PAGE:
Magic Hound has used PowerShell for execution and privilege escalation.[1][2]

Enterprise T1057 Process Discovery

Magic Hound malware can list running processes.[1]

Enterprise T1060 Registry Run Keys / Startup Folder

Magic Hound malware has used Registry Run keys to establish persistence.[1]

Enterprise T1105 Remote File Copy

Magic Hound has downloaded additional code and files from servers onto victims.[1]

Enterprise T1113 Screen Capture

Magic Hound malware can take a screenshot and upload the file to its C2 server.[1]

Enterprise T1064 Scripting

Magic Hound malware has used .vbs scripts for execution.[1]

Enterprise T1193 Spearphishing Attachment

Magic Hound sent malicious attachments to victims over email, including an Excel spreadsheet containing macros to download Pupy.[3]

Enterprise T1192 Spearphishing Link

Magic Hound sent shortened URL links over email to victims. The URLs linked to Word documents with malicious macros that execute PowerShells scripts to download Pupy.[3]

Enterprise T1194 Spearphishing via Service

Magic Hound used various social media channels to spearphish victims.[3]

Enterprise T1071 Standard Application Layer Protocol

Magic Hound malware has used HTTP and IRC for C2.[1]

Enterprise T1082 System Information Discovery

Magic Hound malware has used a PowerShell command to check the victim system architecture to determine if it is an x64 machine. Other malware has obtained the OS version, UUID, and computer/host name to send to the C2 server.[1]

Enterprise T1016 System Network Configuration Discovery

Magic Hound malware gathers the victim's local IP address, MAC address, and external IP address.[1]

Enterprise T1033 System Owner/User Discovery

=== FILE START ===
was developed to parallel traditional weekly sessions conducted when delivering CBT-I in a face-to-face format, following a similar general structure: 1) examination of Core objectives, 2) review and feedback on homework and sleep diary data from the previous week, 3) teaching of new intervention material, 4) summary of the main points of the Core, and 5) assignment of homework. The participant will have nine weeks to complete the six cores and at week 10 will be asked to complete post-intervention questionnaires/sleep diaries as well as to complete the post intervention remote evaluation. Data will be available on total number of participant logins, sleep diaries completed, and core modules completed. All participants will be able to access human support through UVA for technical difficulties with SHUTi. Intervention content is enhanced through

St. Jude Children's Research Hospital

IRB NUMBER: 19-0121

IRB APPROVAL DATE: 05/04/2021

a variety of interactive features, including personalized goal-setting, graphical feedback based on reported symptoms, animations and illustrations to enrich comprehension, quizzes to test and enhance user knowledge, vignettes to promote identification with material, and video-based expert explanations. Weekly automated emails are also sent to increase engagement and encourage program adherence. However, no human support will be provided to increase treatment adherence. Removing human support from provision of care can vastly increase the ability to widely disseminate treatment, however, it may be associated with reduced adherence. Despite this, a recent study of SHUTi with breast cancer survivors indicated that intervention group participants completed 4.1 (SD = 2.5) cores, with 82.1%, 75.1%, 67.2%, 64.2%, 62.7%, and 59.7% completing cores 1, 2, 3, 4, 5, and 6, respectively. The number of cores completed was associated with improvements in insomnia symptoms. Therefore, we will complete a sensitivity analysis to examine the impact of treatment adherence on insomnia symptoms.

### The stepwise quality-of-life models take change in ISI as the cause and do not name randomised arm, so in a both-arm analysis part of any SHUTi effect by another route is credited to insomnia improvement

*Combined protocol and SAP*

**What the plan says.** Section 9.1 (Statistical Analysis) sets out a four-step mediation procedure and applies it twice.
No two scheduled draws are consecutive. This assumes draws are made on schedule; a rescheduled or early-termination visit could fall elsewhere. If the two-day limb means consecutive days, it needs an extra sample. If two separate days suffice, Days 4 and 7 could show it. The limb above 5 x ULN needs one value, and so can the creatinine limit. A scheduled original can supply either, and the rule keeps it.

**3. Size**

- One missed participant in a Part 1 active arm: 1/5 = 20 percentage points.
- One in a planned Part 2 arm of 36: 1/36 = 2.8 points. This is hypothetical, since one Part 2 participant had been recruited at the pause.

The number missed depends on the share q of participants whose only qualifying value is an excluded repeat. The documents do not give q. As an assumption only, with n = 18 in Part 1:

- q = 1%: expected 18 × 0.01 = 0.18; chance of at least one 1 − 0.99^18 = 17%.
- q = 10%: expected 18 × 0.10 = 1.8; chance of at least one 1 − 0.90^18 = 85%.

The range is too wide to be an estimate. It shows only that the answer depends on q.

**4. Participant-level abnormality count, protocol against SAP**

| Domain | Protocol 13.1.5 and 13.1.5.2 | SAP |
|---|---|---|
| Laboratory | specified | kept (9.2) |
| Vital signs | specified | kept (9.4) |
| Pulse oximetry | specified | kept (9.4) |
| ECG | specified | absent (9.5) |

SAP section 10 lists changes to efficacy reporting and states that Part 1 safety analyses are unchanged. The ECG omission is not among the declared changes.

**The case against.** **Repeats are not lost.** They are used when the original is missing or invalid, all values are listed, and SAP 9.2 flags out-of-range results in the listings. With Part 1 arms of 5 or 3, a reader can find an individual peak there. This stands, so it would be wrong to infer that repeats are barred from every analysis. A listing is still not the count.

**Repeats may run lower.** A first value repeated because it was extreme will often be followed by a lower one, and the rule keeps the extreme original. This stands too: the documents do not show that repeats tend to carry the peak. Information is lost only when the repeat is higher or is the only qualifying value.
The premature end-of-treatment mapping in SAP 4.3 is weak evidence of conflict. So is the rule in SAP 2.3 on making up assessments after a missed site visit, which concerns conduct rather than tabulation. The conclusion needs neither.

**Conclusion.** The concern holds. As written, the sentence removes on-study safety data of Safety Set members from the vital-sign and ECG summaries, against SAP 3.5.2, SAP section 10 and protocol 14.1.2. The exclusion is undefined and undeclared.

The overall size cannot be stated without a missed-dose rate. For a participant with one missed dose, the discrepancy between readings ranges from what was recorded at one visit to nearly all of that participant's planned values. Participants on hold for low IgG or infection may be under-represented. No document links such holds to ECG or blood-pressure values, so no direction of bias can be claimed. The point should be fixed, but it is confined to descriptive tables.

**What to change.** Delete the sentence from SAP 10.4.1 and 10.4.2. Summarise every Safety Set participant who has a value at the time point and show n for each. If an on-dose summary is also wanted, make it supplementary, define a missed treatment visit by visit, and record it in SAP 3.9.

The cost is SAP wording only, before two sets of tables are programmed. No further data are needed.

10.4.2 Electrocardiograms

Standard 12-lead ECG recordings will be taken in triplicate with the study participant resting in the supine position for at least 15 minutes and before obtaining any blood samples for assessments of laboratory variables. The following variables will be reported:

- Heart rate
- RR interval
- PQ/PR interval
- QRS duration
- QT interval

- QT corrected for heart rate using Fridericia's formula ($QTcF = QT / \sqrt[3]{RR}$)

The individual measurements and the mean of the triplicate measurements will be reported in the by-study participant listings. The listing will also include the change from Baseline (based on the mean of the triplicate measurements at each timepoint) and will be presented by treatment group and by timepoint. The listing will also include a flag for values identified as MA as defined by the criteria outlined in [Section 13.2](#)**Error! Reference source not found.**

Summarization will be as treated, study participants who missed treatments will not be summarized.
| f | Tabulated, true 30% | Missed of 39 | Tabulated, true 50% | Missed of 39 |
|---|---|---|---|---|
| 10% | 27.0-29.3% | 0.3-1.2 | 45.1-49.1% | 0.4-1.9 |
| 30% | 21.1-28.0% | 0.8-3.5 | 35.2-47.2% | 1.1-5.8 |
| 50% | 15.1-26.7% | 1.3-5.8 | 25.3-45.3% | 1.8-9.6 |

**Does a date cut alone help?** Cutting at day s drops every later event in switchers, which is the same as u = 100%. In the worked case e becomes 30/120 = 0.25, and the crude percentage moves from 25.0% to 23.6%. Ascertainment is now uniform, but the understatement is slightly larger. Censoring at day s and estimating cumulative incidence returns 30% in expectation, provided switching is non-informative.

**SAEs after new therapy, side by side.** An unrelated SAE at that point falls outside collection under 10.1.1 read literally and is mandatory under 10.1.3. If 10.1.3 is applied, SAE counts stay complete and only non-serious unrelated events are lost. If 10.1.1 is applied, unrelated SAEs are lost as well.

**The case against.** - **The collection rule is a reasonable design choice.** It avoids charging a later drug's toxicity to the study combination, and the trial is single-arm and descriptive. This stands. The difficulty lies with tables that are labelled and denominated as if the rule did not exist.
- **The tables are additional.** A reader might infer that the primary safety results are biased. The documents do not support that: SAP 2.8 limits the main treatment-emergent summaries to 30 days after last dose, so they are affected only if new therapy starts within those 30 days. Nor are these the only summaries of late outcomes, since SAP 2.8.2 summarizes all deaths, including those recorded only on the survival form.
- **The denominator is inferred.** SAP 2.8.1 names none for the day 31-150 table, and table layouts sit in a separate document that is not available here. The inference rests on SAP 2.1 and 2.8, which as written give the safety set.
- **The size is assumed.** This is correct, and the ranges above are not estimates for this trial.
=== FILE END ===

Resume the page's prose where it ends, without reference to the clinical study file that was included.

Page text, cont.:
Magic Hound malware has obtained the victim username and sent it to the C2 server.[1]

Enterprise T1065 Uncommonly Used Port

Magic Hound malware has communicated with its C2 server over ports 4443 and 3543.[1]

Enterprise T1204 User Execution

Magic Hound has attempted to get users to execute malware via social media and spearphishing emails.[3]

Enterprise T1102 Web Service

Magic Hound malware can use a SOAP Web service to communicate with its C2 server.[1]


ID Name References Techniques
S0224 Havij [4] Exploit Public-Facing Application
S0002 Mimikatz [2] Account Manipulation, Credential Dumping, Credentials in Files, DCShadow, Pass the Hash, Pass the Ticket, Private Keys, Security Support Provider, SID-History Injection
S0029 PsExec [2] Service Execution, Windows Admin Shares
S0192 Pupy [1] [5] [3] [2] Access Token Manipulation, Account Discovery, Audio Capture, Bypass User Account Control, Create Account, Credential Dumping, Data Compressed, Email Collection, Exfiltration Over Command and Control Channel, File and Directory Discovery, Indicator Removal on Host, Input Capture, LLMNR/NBT-NS Poisoning and Relay, Multilayer Encryption, Network Service Scanning, Network Share Discovery, PowerShell, Process Discovery, Process Injection, Registry Run Keys / Startup Folder, Remote Desktop Protocol, Remote File Copy, Screen Capture, Scripting, Service Execution, Standard Application Layer Protocol, Standard Cryptographic Protocol, System Information Discovery, System Network Configuration Discovery, System Network Connections Discovery, System Owner/User Discovery, Systemd Service, Video Capture, Virtualization/Sandbox Evasion
S0225 sqlmap [4] Exploit Public-Facing Application